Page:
Firearm injuries are a major cause of acute injury, acute and permanent disability, and death in children and teenagers. Young children are more likely to be victims of unintentional injuries that occur at home, while adolescents are more likely to experience intentional injuries via assault or suicide.

While there is wide geographical variation, guns are present anywhere from 18 to 64 percent of U.S. households. Parents tend to hold inaccurate perceptions when it comes to their children's awareness of and handling of firearms stored in the home. They erroneously believe their children are unaware of the storage location of household guns, and wrongly believe that their children have never handled household guns.

The stricter the gun laws, the lower the rate of child and teen emergency visits related to guns.

Emergency room visits for firearm-related incidents among children 18 and under is one good way to look at how effective state gun laws are when it comes to protecting children from gun accidents. A recent study examined how changes in gun laws impact the rates of ER visits. Because states with more restrictive gun laws have fewer pediatric fatalities from firearm incidents, the researchers studied four U.S. regions — Northeast, South, West and Midwest — over a five-year period, from 2009 to 2013. They rated each state's gun control laws using a standardized scale, the Brady Gun Laws Scale. Then they compared the incidence of firearm-related pediatric emergency visits with the the states' laws to determine whether stricter laws meant fewer injuries or deaths.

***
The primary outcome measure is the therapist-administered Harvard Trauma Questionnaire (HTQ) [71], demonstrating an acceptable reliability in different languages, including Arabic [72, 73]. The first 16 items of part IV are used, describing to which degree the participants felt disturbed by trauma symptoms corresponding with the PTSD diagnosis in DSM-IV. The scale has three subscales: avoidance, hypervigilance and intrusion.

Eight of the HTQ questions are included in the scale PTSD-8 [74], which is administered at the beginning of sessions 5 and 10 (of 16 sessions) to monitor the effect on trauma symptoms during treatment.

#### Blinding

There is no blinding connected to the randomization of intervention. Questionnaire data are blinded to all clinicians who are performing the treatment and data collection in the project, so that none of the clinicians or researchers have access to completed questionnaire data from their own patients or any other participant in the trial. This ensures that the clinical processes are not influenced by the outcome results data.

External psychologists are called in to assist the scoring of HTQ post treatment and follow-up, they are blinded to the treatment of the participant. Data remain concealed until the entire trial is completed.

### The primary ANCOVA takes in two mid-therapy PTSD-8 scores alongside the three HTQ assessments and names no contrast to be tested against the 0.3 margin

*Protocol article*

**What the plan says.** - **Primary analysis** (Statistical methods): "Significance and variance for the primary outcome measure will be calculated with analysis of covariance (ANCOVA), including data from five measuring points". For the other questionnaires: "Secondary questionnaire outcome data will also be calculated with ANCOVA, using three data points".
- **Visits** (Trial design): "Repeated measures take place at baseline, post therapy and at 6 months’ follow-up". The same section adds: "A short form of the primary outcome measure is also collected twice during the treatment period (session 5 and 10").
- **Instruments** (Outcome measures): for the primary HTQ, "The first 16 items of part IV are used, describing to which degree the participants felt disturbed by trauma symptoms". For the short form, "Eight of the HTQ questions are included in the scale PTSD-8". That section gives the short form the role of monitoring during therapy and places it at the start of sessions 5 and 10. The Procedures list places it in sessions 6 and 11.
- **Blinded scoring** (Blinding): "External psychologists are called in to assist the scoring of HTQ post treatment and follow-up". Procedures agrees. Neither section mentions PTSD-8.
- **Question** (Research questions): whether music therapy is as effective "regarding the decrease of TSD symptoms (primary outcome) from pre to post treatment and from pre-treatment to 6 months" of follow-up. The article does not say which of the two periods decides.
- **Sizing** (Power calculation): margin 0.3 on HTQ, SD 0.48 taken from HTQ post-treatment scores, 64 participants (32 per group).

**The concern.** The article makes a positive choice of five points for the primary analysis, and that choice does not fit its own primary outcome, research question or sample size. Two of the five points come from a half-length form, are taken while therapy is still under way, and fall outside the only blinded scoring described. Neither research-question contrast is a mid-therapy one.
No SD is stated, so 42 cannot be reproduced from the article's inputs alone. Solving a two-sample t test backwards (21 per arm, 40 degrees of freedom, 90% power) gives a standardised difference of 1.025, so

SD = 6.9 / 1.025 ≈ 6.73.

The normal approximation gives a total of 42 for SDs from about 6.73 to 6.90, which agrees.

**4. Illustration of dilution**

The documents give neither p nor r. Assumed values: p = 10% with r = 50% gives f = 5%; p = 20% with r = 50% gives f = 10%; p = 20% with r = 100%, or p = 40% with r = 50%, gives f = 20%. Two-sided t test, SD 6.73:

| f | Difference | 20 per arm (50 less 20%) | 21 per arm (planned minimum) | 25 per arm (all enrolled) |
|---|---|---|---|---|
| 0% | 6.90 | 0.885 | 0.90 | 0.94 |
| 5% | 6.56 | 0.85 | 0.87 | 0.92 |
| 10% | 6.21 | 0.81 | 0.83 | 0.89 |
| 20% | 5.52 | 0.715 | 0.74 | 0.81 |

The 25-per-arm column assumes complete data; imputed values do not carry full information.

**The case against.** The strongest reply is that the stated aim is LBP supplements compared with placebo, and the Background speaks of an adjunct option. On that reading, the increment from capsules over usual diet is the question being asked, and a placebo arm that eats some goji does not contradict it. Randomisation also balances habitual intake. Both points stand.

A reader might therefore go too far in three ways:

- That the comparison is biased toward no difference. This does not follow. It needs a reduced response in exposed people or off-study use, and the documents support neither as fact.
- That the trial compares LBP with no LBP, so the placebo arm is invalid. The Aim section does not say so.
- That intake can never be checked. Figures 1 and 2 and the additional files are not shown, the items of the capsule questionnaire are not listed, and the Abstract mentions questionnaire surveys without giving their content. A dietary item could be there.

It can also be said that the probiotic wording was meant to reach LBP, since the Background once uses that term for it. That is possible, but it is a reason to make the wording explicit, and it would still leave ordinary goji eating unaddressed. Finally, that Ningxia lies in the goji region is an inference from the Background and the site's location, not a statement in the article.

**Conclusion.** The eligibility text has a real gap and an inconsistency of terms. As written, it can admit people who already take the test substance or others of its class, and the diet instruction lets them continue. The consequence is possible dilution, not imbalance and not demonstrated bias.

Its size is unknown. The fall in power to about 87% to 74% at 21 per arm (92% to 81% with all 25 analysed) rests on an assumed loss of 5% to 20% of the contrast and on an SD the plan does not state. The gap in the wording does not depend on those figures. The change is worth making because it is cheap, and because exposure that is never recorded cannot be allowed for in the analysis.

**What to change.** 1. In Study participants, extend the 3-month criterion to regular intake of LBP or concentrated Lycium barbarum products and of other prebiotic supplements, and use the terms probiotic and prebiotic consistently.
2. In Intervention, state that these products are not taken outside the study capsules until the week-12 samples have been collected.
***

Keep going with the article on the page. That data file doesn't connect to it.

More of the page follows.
During the five-year study period, there were almost 112,000 for pediatric firearm injury visits, averaging over 22,000 a year. Eighty-nine percent of the victims were male. Of these visits, 6.1 percent proved fatal and 30 percent required hospitalization.

There were notable regional differences. The lowest rate of gun-related ER visits was found in the Northeast, with 40 firearm injuries to children and teens per 100,000 emergency department visits. The Midwest was next lowest, with 62 injuries per 100,000 visits. The West was third, at 68 per 100,000. The South had the highest rates: 71 teen and child gun injuries per 100,000 ER visits.

These rates were directly related to regional gun laws. The higher the Brady score, the stricter the gun laws. The stricter the gun laws, the lower the rate of emergency visits related to guns. The Brady scores for the regions were 45 for the Northeast; 9 for the Midwest and West; and 8 for the South.

The authors conclude that stricter gun laws do indeed lead to decreased ED visits and advocate for increased study on firearm legislation at regional levels in an effort to decrease firearm-related morbidity and mortality. “Our research confirms that regions that have stricter gun laws have a significantly lower rate of firearm injuries among children,” said one of the study's authors, Monika Goyal, MD, MSCE, an assistant professor of pediatrics and emergency medicine at Children's National Health System and The George Washington University.

Parents should take safety measures with firearms in the home, such as locked storage, and avoidance of use by children and teens.

The study was presented at the American Academy of Pediatrics National Conference & Exhibition.